16 April, 2018


Neighbourhood Fish & Potato Pie with Rye Gratin

I name this "neighbourhood" pie as it was the gift of fish from a neighbour and some freshly dug potatoes that inspired the recipe. The rye crust complements the earthiness of the potatoes, but any bread can be used for the gratin.
Prep Time 30 minutes
Cook Time 35 minutes


  • 2-3 potatoes - about 400g, chopped into approximately 2cm cubes
  • 50 g butter
  • 1/3 cup white flour
  • 1 ¾ cups milk
  • 1 heaped teaspoon dijon mustard
  • 2 tablespoons capers plus 1 tablespoon caper juice
  • 2 tablespoons chopped parsley
  • Juice of half a lemon
  • Cracked black pepper
  • 400 g white-fleshed fish - cut into 2cm chunks (I used fresh-caught cod)

Gratin Crust

  • 3 slices rye or sourdough bread
  • 2 tablespoons 30g melted butter
  • ½ teaspoon smoked paprika


  • Preheat the oven to 180 degrees Celsius.
  • First cook the potatoes. Peel first if using older potatoes, but fresh dug or new potatoes will generally have thinner skins. Cover with boiling water and boil for about 10-12 minutes until the flesh is just beginning to yield when pierced with the tip of a knife. Drain in a colander and leave to cool slightly.
  • Melt the butter in a saucepan, add the flour and mix to create a roux (paste). Cook for one minute. Slowly pour in the milk while whisking constantly. Bring to a boil then turn down the heat and gently simmer for five minutes until thickened. Add the mustard, capers and juice, parsley, lemon juice and generous grind of black pepper. Cook for a further minute, then remove from the heat and add the chopped fish and drained potatoes. Tip into a shallow baking dish, approximately 20 x 25 cm.
  • To make the gratin, use a large knife to chop the rye slices into course bread crumbs (or use a food processor). Drizzle with melted butter and combine with the paprika. Spread evenly over the fish mixture. Bake for 30 to 35 minutes until the sauce is bubbling around the sides and the gratin is golden and crisp.
  • Serve with autumn salad leaves simply dressed with olive oil and a squeeze of lemon.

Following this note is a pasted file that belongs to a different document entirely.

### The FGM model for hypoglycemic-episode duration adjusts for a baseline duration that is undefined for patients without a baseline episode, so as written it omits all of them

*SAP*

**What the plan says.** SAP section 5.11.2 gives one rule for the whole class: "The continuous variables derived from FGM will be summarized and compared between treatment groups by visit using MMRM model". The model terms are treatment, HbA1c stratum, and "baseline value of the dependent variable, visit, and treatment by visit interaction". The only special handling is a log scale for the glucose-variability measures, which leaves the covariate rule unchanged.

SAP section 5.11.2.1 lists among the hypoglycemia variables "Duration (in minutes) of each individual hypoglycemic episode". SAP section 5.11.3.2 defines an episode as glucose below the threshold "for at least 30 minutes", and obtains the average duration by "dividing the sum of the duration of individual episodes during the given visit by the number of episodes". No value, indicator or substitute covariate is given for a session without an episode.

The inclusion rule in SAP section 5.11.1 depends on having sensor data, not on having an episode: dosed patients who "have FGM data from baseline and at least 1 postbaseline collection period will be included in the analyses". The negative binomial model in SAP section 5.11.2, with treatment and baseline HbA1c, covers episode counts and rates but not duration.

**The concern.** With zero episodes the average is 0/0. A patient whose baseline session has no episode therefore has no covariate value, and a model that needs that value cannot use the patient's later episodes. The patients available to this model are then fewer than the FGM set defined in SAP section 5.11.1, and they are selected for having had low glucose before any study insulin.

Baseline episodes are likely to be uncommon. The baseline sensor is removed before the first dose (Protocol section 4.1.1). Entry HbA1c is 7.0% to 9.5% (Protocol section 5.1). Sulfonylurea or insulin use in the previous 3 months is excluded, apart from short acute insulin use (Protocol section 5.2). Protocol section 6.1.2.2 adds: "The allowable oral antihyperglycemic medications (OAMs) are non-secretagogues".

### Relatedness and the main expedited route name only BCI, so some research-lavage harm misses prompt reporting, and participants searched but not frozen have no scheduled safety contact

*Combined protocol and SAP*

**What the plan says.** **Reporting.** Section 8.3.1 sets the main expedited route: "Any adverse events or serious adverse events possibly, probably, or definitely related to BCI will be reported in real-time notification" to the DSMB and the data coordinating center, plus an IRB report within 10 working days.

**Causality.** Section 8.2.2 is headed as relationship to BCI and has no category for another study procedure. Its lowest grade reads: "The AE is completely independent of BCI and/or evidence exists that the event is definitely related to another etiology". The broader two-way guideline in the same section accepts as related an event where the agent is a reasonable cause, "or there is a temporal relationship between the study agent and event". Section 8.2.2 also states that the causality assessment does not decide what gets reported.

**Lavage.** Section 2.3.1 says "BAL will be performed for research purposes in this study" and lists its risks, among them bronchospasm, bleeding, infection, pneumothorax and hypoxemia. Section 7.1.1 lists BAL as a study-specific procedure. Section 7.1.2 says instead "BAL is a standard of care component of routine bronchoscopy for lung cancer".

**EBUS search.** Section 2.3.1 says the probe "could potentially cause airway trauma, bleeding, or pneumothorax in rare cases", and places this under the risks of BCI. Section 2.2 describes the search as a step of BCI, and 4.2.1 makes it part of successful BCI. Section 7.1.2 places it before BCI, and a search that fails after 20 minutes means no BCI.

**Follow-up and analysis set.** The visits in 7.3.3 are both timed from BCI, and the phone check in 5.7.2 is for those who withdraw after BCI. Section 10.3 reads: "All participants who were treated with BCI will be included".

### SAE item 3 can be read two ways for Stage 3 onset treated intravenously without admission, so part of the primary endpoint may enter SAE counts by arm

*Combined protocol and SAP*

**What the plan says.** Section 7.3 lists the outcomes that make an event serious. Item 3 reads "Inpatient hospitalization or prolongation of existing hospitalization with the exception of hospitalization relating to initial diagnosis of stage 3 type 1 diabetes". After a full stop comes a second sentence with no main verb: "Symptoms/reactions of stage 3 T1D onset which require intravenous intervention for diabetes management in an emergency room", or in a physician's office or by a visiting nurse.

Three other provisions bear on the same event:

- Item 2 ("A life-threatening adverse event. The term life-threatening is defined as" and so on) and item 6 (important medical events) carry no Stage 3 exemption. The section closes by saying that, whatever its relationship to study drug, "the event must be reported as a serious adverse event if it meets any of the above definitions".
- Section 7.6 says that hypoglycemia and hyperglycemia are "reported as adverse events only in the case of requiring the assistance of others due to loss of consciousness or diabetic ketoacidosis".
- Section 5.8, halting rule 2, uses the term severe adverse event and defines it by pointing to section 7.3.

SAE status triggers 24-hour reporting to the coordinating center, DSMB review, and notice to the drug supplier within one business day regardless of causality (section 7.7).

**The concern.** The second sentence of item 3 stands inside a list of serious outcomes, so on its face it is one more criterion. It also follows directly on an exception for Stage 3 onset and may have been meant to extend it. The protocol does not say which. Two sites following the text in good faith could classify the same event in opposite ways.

I planted my potatoes as an afterthought this summer, and my resulting harvest reflects this. Firstly, the patch I plant my pumpkins and potatoes in was already full with zucchini and squash by the time I thought about potatoes. It is too easy to get over-zealous when sowing seeds for the summer garden. So the potatoes were relegated to a potato tower made from discarded fencing.

While this can work rather well if done properly, unfortunately this tower ended up in a corner behind the compost with little sun, and quickly became covered with climbing spaghetti squash blocking out any potential sun rays.

My other mishap was that I hadn’t prepared my seed potatoes in advance. On discovering some Desiree and Agria tucked away in the cupboard with long snaking shoots, I planted them. I have done this before with some success, but with one variety only and small shoots.

Fortunately all is not lost and my meagre harvest has been turned into several delicious meals. The Agria were sliced paper thin, skin and all, to make a rustic potato and onion gratin. The crispy gratin crust was so popular with the family that a gift of fresh-caught fish from a neighbour became a fish and potato pie topped with gratin made from a staling end of homemade rye sourdough.

A quick tip when cooking potatoes. Cover new or freshly dug potatoes with boiling water in the pot, while start stored potatoes from cold water when cooking. We have a short saying in our house to remember this – old cold, new hot.

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